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December 3, 1904

MEDICAL ERRORS IN FICTION.

JAMA. 1904;XLIII(23):1706. doi:10.1001/jama.1904.02500230036012

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Abstract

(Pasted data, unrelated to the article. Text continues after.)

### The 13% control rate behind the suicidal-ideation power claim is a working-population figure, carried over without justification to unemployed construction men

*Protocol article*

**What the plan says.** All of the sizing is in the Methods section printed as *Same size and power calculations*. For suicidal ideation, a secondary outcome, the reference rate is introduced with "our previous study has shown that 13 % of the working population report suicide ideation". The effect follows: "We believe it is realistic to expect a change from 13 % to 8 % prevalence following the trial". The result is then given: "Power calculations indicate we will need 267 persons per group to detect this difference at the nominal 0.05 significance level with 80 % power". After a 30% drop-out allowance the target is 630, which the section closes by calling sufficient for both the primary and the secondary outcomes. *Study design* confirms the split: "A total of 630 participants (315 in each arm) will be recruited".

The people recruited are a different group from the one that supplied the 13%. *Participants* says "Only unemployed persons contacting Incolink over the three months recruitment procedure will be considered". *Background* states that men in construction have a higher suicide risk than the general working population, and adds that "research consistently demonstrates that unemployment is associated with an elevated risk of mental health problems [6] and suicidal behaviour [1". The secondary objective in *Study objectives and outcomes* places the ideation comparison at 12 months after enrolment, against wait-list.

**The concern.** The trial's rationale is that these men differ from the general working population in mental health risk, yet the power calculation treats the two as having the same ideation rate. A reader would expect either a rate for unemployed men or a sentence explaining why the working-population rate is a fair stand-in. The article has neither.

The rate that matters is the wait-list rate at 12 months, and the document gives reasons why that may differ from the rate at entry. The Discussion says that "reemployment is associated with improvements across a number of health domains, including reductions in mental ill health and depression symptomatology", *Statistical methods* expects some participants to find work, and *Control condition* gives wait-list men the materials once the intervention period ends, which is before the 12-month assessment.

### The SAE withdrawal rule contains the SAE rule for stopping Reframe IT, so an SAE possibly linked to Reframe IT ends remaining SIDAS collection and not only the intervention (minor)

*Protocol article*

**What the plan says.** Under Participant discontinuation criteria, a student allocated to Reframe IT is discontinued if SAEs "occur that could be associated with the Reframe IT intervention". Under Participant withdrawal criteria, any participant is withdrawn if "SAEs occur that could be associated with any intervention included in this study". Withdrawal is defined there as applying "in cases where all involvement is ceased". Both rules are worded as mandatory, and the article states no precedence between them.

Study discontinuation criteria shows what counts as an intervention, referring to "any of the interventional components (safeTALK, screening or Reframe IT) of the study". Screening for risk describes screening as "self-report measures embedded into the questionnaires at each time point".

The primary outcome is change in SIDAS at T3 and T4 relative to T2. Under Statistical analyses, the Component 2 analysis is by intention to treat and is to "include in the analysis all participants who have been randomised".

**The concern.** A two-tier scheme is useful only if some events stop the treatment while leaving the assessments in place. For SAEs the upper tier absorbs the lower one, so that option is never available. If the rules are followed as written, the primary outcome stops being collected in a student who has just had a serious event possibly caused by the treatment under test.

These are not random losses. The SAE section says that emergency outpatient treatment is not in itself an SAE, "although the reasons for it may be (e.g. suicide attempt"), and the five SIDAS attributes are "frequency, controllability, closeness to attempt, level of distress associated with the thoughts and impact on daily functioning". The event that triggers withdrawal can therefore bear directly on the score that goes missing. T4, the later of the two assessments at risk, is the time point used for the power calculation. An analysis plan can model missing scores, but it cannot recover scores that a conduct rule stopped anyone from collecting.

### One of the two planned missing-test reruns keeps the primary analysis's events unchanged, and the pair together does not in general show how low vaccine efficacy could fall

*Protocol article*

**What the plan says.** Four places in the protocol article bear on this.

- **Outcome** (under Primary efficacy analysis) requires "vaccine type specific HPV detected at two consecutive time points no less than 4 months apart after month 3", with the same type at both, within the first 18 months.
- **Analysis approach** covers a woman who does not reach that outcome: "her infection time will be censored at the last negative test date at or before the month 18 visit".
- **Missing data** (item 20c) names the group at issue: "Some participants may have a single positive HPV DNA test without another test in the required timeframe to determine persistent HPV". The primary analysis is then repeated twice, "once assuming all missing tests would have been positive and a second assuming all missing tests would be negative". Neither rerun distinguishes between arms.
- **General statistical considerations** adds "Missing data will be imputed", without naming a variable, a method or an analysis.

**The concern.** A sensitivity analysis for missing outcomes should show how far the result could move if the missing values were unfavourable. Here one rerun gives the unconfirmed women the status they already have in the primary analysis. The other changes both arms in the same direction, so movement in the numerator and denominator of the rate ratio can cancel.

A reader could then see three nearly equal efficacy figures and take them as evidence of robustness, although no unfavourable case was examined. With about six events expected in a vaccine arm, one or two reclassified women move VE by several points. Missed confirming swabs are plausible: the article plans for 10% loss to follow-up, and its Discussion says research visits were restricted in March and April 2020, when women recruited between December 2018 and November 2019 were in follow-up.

It seems to be the rule, unfortunately, for writers of fiction, when dealing with medical subjects, to pay no attention to facts. This leads to the most ludicrous combinations of symptoms and to descriptions of conditions that can not exist. It is an old fault, and a repetition of this fault from an ordinary writer of fiction would hardly deserve attention here. We have to regret, however, its occurrence in the recent writings of a celebrated author who was educated as a medical man. Dr. Conan Doyle, in "The Adventure of the Golden Pince-Nez," just published, makes Sherlock Holmes say, in commenting on a pair of glasses that had been found, "You will see, Watson, that the glasses are convex and of unusual strength." In another place, speaking of the owner of these glasses, Holmes says: "Unfortunately for her, she had lost her glasses in the scuffle, and as she

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